Re: Installation & Live CD
On Tue, Jan 17, 2012 at 09:58:47AM +0800, gufadin wrote:
> This is just a bit of feedback from my perspective. I love Debian, and
> have used it for years, but I have a few comments about the state of
> affairs as they stand right now.
> First, you are doing a great disservice to the project by separating the
> installation and live cd into two different downloads, and by burying
> the live cd into sub-pages. If you really want people to test Debian
> and then install right away, you would make a live cd that can install
> right away, and have a link to that image right off the front page,
> rather than make people search for it, which only works if they know to
> begin with that they must search for it.
> One other comment, the installation interface looks like it came from
> the 1980's, with 8-bit graphics, which also doesn't install confidence.
> I am not proposing a brain-dead "Unity" or "Gnome 3.x" approach, just
> saying that a 1980's interface will simply turn away all but the most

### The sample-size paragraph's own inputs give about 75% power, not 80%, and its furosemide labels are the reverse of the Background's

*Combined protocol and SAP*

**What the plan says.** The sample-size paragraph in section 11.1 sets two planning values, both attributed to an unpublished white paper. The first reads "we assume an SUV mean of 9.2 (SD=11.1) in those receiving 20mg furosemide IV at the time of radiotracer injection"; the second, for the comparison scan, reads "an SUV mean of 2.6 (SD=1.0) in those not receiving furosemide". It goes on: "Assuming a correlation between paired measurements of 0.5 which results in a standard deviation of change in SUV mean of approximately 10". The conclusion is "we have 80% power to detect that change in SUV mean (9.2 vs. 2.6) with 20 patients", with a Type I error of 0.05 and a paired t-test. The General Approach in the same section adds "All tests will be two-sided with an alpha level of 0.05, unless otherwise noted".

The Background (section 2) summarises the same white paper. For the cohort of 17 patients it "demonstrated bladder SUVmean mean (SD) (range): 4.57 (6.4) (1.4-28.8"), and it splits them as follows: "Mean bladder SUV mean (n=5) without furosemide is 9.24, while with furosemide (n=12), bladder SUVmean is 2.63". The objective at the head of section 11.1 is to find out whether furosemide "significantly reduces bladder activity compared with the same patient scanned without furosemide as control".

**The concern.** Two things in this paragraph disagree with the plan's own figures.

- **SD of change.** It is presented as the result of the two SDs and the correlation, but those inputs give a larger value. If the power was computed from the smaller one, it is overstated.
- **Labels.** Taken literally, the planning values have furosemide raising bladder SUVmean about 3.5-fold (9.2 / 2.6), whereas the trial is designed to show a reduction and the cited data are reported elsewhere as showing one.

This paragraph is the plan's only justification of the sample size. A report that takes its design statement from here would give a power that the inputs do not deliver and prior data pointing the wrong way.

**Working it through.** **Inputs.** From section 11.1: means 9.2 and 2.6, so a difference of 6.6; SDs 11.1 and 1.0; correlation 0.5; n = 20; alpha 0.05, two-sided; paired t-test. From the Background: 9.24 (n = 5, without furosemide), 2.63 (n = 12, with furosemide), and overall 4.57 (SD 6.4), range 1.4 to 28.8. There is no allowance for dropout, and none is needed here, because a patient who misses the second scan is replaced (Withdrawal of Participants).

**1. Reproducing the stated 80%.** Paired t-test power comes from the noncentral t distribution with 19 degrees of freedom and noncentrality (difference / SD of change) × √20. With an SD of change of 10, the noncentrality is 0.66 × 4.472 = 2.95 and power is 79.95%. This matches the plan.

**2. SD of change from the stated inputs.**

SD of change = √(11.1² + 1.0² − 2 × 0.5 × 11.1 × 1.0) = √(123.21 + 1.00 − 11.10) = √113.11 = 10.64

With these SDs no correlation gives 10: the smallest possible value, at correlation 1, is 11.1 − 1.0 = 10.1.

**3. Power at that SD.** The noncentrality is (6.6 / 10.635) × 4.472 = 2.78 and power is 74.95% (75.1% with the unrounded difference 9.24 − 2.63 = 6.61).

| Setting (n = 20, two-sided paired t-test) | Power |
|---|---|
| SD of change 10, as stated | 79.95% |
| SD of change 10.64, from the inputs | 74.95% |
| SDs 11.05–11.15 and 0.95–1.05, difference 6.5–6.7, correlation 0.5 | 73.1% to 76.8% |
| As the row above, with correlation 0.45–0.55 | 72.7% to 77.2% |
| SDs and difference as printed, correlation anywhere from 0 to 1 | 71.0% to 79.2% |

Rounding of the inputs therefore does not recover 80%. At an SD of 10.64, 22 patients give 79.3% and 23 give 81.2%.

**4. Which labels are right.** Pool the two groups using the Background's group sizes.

> hard core user.
> I'm only providing this feedback because I love Debian and understand
> that the more acceptance it has, the more freedom the developers have to
> create a truly powerful and useful OS. Without a lot of "buy in,"
> Debian will be relegated to only a small fringe of users. If that is
> your use model, well then I understand, but this means that dumbed down
> OS' like Ubuntu will win the race, which is ultimately a detriment to
> anyone that is interested in an OS that lends to productivity.
I have never used a livecd for an install of anything. Why would I
want to? The netinstall is much smaller to download. LiveCDs are create
rescue environments and demos. They seem to provide no other use.
Why would I want a GUI for an install? The keyboard is faster and more
accurate, and it makes the installer smaller.
And does it matter what the installer looks like? You run it once,
and then you never need it again for the life of the machine.
Did the fisher price GUI of Windows XP make any difference in how many
people used it? Did the blue and white text installer of many windows
versions in the past change how many peopel used it? No. People install
it, and then use it.
I actually think the GUI install is nice and elegant, although I never
actually use it given the text installer is great.
And Debian has plenty of users. Lots of servers. Lots of university
computer labs. Lots of businesses.
People that choose their OS purely on the look of the installer are
probably the same people that buy their compyter based on the price tag.
They are doomed to have a crappy experience no matter what, so they are
not worth worrying about in my opinion.